So yoh will probably go through a mini cycle if you upgrade the tank or switch the sand out...
 
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CoryCatastrophe

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For sure! I attached a few different views of the tank. I circled the little cave areas that the fish like to hang out in. The only fake plants are two leaves suction cupped to the wall for my betta to hang out on!
 

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CoryCatastrophe

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I'll talk to my local fish store about rehoming the albinos! I can't afford to completely upgrade the tank size right now, but I will definitely switch out the substrate and get an API freshwater testing kit. Any ideas why the albinos might be looking bloated? I'd hate to put them through the stress of rehoming if they're not feeling well.
 

Rocky998

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So it looks fairly good! I like all the plants in there. But the substrate is the only serious issue I can see by just looking at the tank.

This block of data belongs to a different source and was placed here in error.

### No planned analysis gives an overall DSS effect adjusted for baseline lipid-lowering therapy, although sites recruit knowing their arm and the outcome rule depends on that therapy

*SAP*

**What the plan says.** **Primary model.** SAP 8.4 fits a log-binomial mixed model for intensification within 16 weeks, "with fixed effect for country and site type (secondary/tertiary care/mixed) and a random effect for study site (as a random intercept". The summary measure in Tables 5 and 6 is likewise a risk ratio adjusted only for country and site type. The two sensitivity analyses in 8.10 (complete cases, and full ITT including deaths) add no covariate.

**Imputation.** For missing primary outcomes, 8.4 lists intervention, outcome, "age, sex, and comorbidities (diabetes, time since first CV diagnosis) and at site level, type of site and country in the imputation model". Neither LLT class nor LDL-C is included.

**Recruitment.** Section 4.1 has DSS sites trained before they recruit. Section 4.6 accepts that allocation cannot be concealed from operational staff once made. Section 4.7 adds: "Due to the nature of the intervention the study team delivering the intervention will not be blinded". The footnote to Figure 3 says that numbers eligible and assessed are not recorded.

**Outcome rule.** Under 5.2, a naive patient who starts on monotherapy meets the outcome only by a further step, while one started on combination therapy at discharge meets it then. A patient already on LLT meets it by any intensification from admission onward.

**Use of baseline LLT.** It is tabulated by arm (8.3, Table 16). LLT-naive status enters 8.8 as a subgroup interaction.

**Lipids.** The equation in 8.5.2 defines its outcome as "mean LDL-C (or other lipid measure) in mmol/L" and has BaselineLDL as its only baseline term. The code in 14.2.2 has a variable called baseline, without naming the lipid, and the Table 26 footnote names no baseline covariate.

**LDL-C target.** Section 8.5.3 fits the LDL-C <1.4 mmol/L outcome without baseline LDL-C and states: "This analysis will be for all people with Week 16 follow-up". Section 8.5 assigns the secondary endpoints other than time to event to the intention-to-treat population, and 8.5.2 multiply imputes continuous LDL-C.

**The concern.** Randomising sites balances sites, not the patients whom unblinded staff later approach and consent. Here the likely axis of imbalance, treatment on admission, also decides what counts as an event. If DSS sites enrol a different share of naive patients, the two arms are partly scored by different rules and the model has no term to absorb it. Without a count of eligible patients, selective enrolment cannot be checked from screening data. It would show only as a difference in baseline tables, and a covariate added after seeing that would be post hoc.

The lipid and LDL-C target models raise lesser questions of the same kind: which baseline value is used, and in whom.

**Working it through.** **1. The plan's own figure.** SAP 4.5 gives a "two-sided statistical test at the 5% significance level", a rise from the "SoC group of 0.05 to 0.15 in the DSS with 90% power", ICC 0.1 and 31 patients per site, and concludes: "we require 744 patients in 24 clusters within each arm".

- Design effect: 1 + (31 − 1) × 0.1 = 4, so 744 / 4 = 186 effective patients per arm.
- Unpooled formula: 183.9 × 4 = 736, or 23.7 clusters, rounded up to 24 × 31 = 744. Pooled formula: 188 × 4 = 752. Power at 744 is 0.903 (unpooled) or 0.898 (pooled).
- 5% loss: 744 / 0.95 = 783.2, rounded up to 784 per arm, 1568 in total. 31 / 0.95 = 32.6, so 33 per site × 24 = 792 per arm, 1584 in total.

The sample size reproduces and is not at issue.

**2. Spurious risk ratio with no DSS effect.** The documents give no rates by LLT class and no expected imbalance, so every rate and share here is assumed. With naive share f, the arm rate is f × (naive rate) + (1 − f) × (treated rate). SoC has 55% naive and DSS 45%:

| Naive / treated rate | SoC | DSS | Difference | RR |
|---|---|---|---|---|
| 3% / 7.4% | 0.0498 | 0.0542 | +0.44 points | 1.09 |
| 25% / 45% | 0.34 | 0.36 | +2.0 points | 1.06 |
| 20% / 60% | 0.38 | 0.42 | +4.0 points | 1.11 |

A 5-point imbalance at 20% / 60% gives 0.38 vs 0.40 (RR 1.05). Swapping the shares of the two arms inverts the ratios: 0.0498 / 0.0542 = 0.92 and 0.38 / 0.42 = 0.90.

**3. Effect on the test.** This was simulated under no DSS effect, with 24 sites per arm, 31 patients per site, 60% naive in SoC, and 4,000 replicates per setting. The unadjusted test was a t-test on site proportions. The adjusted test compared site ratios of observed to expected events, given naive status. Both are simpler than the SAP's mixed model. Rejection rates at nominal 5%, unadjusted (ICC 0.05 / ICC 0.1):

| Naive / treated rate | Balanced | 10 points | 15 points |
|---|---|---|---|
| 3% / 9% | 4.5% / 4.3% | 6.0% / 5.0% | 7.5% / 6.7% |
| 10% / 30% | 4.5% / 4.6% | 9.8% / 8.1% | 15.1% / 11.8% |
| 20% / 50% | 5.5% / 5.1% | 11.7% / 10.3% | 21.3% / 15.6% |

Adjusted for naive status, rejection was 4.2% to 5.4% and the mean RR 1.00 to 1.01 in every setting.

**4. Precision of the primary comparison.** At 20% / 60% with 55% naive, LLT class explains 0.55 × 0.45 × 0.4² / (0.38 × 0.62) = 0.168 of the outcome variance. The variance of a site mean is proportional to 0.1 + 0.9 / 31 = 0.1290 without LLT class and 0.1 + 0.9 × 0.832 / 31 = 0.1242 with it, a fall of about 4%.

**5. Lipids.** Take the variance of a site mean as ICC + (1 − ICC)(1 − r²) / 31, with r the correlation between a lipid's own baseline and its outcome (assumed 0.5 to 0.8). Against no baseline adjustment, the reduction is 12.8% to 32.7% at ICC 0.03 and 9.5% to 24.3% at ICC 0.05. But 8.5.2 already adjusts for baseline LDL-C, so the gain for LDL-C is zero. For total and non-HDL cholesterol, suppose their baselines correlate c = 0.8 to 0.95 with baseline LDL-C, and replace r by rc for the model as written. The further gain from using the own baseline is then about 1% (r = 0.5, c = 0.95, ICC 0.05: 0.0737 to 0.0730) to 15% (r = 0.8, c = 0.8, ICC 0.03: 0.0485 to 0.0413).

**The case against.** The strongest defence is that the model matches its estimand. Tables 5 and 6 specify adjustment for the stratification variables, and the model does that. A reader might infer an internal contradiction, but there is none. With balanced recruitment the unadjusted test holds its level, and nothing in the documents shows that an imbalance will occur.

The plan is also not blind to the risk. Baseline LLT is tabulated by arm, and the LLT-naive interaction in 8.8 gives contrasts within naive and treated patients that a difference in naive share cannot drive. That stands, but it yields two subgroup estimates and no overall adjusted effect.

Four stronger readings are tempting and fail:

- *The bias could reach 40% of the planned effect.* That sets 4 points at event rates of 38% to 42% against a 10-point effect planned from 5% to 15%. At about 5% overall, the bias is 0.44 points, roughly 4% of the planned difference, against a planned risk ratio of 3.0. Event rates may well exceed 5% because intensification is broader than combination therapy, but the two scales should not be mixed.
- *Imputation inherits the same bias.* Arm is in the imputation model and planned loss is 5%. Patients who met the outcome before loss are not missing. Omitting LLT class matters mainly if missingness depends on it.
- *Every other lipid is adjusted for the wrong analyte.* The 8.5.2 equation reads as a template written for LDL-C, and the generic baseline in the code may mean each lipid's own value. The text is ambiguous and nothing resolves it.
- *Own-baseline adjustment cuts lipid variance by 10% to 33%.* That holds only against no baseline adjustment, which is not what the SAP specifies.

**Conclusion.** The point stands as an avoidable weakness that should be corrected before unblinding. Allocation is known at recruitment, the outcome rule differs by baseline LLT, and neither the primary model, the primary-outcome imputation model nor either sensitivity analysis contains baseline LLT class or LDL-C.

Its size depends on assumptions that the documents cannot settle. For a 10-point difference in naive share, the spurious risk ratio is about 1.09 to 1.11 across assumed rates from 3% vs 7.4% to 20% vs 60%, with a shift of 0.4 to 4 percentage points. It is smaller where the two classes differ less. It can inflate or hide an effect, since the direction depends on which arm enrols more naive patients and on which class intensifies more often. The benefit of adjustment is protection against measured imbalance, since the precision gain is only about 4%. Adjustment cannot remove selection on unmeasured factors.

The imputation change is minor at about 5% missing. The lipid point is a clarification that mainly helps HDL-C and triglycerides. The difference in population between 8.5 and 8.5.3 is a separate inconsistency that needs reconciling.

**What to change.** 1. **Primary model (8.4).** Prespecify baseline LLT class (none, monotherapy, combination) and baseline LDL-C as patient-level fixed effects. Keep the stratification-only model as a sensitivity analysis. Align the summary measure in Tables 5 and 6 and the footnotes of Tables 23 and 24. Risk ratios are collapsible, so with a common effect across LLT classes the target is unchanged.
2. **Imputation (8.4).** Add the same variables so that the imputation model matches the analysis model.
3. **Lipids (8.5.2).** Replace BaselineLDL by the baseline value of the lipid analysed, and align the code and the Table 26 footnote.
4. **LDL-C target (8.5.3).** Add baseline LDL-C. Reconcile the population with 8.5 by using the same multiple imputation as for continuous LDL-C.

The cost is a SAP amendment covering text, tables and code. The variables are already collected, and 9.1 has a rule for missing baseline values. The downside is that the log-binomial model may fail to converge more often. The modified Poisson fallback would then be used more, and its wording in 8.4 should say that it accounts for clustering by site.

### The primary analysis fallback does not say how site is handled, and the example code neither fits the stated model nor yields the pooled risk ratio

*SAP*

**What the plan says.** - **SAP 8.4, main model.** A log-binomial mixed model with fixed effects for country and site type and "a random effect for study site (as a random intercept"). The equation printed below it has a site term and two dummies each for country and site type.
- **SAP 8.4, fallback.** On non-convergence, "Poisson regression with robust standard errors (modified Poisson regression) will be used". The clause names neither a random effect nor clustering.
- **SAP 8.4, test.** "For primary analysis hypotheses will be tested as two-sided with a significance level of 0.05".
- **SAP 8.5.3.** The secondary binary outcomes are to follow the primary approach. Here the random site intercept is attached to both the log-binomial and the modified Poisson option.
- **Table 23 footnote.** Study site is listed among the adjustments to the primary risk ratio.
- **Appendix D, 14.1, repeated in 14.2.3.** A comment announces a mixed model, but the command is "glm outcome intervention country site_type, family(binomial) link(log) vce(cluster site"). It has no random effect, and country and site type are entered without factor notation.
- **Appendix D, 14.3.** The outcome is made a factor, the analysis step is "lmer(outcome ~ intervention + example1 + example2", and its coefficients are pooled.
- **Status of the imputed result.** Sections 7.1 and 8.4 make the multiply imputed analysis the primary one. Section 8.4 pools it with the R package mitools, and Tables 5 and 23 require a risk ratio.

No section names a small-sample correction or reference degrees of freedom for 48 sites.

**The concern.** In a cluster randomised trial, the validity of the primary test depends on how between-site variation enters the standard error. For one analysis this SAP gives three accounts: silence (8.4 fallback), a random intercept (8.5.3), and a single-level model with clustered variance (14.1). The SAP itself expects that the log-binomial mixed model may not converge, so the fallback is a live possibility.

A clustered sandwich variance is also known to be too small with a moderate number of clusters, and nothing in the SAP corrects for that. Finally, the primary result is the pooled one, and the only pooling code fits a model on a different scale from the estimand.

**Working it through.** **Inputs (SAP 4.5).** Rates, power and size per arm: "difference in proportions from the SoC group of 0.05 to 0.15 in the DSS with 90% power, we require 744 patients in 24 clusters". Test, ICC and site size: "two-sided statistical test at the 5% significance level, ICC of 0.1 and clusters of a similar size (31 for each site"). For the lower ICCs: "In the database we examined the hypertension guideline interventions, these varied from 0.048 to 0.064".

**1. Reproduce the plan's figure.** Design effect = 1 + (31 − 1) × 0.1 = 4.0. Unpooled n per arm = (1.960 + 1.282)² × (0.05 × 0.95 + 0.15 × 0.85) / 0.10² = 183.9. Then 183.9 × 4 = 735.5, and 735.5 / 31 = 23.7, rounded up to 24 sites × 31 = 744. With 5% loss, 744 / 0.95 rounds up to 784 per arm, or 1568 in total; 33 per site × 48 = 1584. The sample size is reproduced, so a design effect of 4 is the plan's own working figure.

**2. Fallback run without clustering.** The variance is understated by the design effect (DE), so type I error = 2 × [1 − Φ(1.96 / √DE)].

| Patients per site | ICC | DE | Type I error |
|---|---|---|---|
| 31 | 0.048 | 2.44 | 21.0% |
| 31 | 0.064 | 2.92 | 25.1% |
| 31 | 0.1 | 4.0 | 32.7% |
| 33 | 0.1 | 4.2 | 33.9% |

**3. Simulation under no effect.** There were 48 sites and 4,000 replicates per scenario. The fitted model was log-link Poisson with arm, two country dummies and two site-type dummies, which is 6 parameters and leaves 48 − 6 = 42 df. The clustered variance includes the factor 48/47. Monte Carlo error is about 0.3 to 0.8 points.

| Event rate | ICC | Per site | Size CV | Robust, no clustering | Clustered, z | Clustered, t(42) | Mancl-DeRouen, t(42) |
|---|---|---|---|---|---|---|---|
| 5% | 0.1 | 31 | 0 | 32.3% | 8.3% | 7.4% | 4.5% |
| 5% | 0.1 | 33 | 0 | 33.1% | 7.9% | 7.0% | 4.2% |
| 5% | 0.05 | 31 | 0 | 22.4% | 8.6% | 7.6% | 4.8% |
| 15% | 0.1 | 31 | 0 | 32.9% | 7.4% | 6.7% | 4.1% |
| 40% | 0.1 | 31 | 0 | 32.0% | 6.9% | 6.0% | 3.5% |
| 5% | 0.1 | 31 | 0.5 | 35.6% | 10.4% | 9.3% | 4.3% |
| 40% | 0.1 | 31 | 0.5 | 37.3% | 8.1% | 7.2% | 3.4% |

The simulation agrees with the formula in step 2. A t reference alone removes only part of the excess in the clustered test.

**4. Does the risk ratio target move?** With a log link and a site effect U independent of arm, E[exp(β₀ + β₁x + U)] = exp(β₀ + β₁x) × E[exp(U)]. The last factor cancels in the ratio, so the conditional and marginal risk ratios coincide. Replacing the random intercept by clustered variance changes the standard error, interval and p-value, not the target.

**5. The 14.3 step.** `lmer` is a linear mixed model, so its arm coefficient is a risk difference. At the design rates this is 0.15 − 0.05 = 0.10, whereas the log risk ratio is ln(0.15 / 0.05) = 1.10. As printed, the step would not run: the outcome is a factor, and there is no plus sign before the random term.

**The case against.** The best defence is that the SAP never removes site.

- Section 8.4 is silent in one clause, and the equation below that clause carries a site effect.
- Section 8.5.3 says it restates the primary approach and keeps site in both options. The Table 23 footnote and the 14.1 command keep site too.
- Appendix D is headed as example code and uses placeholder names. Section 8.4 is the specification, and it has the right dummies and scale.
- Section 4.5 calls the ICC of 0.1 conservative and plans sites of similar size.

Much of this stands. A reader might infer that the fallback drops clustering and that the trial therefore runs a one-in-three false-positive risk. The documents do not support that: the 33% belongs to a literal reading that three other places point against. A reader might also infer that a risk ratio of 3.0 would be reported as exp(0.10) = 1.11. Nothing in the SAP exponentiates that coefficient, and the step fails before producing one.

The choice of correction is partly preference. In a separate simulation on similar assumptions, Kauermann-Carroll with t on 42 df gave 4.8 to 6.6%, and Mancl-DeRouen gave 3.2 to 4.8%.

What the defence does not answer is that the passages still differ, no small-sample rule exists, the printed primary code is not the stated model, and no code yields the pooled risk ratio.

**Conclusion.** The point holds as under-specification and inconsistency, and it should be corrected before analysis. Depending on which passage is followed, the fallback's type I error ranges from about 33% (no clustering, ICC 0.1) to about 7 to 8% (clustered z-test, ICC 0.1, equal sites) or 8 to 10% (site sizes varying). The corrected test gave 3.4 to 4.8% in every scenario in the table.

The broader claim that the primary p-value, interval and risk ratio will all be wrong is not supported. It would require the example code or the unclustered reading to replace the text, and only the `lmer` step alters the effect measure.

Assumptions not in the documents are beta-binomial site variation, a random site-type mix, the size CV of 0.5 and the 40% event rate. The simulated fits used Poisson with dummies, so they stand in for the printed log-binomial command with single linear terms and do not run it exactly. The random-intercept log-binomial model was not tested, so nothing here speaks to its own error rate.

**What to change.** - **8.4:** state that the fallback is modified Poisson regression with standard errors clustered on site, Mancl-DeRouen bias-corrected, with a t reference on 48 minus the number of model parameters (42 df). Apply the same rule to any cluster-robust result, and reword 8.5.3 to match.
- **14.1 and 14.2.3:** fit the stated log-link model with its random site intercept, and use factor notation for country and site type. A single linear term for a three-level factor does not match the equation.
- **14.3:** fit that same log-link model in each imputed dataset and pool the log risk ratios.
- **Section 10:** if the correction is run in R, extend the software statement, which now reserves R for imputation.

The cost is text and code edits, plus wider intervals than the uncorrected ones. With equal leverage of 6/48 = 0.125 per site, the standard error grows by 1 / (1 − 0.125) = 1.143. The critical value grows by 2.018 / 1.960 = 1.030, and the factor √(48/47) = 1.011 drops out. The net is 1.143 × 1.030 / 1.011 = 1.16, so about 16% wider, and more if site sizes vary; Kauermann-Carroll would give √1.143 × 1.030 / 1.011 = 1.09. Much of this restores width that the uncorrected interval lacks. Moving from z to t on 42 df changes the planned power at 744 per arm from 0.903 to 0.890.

I'll talk to my local fish store about rehoming the albinos! I can't afford to completely upgrade the tank size right now, but I will definitely switch out the substrate and get an API freshwater testing kit. Any ideas why the albinos might be looking bloated? I'd hate to put them through the stress of rehoming if they're not feeling well.
It could be a number of things really... I can't give any firm diagnosis. But their not healthy when their like that, that's for sure.
Sounds good man! I really hope the local pet store accepts them and your tank turns out well. I'm sorry that you've had a hard time with your aquarium... Their supposed to be calming not stressing lol
 
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CoryCatastrophe

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I was going to try feeding them a pea to see if that helps! Should I maybe decrease the food level too? I put four Hikari pellets in at morning and four at night, one for each catfish...
 

Rocky998

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That would be a good idea but put in more than 4 cause they don't know how to share like: "Oh one for each" 😂
 
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CoryCatastrophe

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very true. The guy that’s most swollen is always eating… honestly do you think he could just be overweight?
 

Rocky998

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Or just feed them every other day with their normal food but feed them a skinless boiled pea on the other days